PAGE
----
Column: What can the Eastern football team expect moving forward?


Bryan Bund

Eastern linebacker Dytarious Johnson (51) and defensive end Josh Price (44) tackle Illinois State running back Jordan Birch in a 48-10 loss on Sept. 8. The defense for Eastern has struggled this season to the point where an enitre system overhaul may happen.

JJ Bullock, Sports Editor

What lies ahead for the Eastern football team, who now sits at 0-3 after a 55-41 loss to Indiana State on Saturday, is a difficult question to answer. And with conference play beginning this Saturday, it is certainly not a question the program wants to be asking itself right now.

All the questions that will sit with the team during conference play revolve around what will be done with the defense.

The defense is giving up 52.7 points per game this season, and the game against Indiana State was so bad, head coach Kim Dameron said he did not think they did anything well and that some kind of changes were coming, maybe even a complete overhaul of the system.

The offense seems to have itself figured out well enough; the unit put up 501 total yards against Indiana State and is averaging 404.7 yards per game. The quarterback situation, which has been the offense’s biggest question since last spring, possibly reached a conclusion in week three. Quarterback Johnathan Brantley passed for 443 yards and four touchdowns, while Harry Woodbery threw just five passes in the game, completing two of them. It would not be surprising to see Brantley shoulder most of the load during conference play.

At running back, Jamal Scott is third in the OVC in rushing, and wide receiver Alexander Hollins has been setting the world on fire, leading the conference in yards and touchdowns.

So, while the offense appears to be stable at this point, it all comes back to the defense. What happens with the defense will determine if the Panthers are looking at a potential two-win season or at making a move back into the upper-echelon of the conference.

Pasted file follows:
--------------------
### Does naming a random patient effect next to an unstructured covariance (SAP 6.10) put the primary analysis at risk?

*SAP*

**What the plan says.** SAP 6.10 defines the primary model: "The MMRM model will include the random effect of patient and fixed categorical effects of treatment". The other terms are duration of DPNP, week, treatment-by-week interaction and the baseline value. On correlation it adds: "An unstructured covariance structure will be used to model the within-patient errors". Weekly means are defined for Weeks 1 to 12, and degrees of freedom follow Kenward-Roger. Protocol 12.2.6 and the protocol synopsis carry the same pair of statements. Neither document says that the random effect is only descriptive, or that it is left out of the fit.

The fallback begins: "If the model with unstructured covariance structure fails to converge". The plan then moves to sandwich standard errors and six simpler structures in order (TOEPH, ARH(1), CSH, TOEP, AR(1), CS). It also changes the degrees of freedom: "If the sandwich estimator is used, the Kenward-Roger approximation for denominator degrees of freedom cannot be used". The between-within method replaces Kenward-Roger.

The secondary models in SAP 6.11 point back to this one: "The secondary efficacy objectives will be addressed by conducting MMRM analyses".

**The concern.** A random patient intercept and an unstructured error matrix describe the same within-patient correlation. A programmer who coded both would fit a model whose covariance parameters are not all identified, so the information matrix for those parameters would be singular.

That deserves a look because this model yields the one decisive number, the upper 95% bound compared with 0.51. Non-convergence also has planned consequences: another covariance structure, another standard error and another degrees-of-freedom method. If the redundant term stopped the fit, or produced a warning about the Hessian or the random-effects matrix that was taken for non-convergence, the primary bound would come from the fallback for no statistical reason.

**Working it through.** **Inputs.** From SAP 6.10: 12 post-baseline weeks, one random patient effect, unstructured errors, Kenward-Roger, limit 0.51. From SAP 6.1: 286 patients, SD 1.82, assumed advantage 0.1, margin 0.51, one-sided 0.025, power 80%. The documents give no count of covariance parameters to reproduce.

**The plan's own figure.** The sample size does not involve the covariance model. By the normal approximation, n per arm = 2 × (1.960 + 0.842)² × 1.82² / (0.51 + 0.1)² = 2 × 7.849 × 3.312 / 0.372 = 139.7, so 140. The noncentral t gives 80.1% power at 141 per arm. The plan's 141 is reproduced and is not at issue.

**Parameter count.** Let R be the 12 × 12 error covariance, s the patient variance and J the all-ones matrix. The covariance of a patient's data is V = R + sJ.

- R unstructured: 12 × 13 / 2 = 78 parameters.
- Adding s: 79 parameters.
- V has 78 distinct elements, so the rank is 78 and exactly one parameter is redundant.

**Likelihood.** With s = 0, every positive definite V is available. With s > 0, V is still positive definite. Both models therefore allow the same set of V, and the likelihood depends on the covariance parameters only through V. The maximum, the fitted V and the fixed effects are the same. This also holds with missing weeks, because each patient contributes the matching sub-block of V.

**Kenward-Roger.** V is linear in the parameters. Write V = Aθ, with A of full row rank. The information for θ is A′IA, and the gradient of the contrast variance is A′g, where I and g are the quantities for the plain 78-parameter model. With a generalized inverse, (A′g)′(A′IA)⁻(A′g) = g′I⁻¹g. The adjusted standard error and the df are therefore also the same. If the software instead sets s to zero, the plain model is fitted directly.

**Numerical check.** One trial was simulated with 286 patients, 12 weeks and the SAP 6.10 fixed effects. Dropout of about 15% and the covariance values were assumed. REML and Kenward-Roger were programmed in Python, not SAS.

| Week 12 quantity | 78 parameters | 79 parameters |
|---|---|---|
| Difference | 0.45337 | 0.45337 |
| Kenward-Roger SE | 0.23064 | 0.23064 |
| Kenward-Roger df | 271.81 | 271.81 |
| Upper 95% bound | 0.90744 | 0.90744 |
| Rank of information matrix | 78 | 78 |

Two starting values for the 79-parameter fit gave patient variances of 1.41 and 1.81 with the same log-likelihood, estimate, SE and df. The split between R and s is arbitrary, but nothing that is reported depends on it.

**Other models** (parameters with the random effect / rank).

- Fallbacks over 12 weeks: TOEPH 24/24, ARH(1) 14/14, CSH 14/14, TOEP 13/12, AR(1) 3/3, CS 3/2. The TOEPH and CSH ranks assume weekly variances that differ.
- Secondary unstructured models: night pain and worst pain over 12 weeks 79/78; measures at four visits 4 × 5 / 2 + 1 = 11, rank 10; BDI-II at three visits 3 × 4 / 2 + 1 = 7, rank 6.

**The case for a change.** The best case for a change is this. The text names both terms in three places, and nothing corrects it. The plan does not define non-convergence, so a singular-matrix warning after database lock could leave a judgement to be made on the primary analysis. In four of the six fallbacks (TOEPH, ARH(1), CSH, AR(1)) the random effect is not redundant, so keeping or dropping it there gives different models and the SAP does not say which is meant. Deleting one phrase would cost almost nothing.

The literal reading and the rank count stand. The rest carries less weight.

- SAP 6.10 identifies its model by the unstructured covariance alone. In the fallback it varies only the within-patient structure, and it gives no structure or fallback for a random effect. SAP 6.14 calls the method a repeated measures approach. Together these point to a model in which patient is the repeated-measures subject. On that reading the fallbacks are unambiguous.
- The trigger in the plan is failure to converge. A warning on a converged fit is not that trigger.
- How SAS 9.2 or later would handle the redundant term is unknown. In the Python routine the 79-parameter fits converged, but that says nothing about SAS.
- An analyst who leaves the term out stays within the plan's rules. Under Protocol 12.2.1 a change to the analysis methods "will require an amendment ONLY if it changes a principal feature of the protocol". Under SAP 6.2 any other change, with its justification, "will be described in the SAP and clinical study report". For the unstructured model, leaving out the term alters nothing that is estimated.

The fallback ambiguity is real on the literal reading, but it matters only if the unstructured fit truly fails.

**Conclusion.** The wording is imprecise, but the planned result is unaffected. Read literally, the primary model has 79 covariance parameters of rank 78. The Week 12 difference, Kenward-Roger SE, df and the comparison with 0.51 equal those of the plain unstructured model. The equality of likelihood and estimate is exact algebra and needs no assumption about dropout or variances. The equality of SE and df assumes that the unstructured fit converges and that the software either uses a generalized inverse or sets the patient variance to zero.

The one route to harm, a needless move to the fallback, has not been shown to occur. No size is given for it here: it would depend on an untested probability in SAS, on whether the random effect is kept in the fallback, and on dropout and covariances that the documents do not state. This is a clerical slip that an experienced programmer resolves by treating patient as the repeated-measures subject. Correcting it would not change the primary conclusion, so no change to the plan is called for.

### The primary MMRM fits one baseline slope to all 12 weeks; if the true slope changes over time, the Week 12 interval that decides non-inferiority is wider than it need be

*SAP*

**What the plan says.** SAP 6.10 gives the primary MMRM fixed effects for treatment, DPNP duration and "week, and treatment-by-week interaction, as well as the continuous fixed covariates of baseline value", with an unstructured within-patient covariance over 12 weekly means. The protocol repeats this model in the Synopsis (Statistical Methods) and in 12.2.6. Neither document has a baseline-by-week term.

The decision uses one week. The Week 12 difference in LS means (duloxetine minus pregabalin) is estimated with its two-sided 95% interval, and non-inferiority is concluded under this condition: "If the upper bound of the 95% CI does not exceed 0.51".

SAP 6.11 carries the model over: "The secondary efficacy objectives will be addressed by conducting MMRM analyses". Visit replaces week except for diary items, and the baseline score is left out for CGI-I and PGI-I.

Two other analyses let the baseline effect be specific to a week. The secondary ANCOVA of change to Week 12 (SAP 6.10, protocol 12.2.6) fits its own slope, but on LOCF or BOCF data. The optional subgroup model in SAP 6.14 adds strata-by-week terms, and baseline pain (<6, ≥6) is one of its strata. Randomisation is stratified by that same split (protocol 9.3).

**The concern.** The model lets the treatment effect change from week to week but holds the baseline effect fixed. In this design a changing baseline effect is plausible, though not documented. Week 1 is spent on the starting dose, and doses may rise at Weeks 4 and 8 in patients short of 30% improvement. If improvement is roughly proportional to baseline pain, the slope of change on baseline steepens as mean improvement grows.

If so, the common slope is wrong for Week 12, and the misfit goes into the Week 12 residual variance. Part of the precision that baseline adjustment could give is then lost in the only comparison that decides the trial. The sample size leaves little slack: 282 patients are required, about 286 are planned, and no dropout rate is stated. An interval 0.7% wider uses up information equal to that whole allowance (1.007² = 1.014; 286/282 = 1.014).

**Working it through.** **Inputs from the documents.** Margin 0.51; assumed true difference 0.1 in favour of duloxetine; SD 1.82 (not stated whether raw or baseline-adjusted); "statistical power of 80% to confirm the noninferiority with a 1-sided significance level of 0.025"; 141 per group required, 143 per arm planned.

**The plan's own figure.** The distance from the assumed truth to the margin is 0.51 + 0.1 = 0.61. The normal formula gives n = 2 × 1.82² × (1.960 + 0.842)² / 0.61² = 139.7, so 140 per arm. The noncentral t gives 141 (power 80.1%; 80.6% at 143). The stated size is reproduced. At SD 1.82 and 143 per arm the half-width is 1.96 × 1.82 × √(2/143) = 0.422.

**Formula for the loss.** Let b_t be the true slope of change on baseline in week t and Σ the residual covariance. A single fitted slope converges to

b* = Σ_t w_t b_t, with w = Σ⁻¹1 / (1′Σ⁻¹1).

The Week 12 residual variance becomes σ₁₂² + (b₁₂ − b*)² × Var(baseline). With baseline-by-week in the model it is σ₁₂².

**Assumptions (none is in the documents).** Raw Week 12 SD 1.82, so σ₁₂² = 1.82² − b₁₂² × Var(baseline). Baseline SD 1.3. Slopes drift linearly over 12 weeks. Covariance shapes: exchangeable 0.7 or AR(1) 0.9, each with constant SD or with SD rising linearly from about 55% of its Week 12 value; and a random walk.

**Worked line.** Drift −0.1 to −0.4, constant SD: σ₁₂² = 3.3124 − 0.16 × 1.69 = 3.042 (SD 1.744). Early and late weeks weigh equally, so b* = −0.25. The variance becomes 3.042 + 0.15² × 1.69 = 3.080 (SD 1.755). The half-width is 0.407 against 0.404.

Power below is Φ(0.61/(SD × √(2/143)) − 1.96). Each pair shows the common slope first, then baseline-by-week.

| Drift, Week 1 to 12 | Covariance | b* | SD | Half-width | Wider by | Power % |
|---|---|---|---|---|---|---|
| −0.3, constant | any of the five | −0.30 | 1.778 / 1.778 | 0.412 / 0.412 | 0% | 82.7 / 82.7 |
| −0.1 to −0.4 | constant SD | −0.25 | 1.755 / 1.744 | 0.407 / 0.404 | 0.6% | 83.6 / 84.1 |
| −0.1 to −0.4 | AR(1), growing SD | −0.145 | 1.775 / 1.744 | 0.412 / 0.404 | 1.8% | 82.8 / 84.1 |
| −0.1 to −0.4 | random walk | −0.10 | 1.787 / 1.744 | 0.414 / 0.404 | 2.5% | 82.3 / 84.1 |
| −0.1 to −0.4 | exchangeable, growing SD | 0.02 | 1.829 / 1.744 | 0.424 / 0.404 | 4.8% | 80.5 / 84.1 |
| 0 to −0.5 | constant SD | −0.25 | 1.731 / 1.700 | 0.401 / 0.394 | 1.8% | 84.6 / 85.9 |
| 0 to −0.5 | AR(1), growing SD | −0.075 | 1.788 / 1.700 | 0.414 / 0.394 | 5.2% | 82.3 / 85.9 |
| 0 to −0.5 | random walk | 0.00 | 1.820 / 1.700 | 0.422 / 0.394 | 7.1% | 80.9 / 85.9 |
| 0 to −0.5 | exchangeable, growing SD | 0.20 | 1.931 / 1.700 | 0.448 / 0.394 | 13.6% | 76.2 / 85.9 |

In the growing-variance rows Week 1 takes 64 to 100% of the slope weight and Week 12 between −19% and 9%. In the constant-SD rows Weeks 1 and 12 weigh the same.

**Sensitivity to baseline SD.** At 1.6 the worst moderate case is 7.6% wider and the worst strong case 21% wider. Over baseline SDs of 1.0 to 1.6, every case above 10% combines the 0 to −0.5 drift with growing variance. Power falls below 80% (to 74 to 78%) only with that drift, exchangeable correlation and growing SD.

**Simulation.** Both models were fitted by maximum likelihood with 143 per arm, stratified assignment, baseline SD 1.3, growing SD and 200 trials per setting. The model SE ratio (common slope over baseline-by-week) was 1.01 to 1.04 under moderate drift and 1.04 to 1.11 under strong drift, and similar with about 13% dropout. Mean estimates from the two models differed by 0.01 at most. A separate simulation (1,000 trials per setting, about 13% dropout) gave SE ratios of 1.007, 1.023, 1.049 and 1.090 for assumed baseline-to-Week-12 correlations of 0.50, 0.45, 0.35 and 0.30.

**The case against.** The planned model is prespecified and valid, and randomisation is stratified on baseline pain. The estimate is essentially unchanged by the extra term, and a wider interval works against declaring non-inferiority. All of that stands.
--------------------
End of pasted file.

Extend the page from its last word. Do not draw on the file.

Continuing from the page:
If the defense plays this weekend against Tennessee State the way it has in the first three games, the Panthers will lose and fall to 0-4. Right now that seems like a given if the defense does not improve.

 If the defense improves even just a little bit and wrinkles out some of the major problems they have had this season, and the offense plays at a high level, then Eastern can give Tennessee State a game. 

Last year, the defense is what carried Eastern through the season, and it played at a very good level. If the defense can find its roots from last year and the offense plays at a high level, then Eastern should probably beat Tennessee State. But, right now that seems like a long shot to happen in just one week of time.

If the defense is completely overhauled, who can tell how long it would take before it is ready to help the team win games. It would probably be safe to say it wouldn’t be ready by Tennessee State, and maybe even the week after that against Tennessee Tech.

Right now, the defense is not good enough to beat middle-level OVC teams like Tennessee State and Eastern Kentucky, much less Austin Peay and powerhouse Jacksonville State. 

Eastern should still be able to beat the hapless Tennessee Tech, even with the way defense is playing, and Eastern should still be better than Murray State. But currently, that one is probably closer than it should be. With that said, if the defense does not improve at all, that means Eastern could be staring a two-win season in the face. 

That is why defensive improvement needs to happen, and the sooner the better. Eastern’s roster is more talented than two-win production; a two-win season would be an embarrassment. 

The Panthers have the player talent where they should be competing easily in the tier with teams like Tennessee State, Southeast Missouri, Eastern Kentucky and should easily be ahead of Tennessee Tech and Murray State. 

During these defensive changes that will be coming, keeping players healthy will be invaluable to the Panthers. 

All-conference cornerback Mark Williams got a little banged up against Indiana State, and linebacker Dytarious Johnson, who may well be the team’s best player, was frequently on the ground holding his arm.

For the defense to be successful in this transitional phase, the team needs these two guys, especially, to be healthy and productive. 

The coming weeks will be very telling for Eastern and all of it will depend on the progress of the defense. That unit will be the difference between a season of embarrassment or a season with the narrative of a team that fought and turned things around.

JJ Bullock can be reached at 581-2812 or [email protected].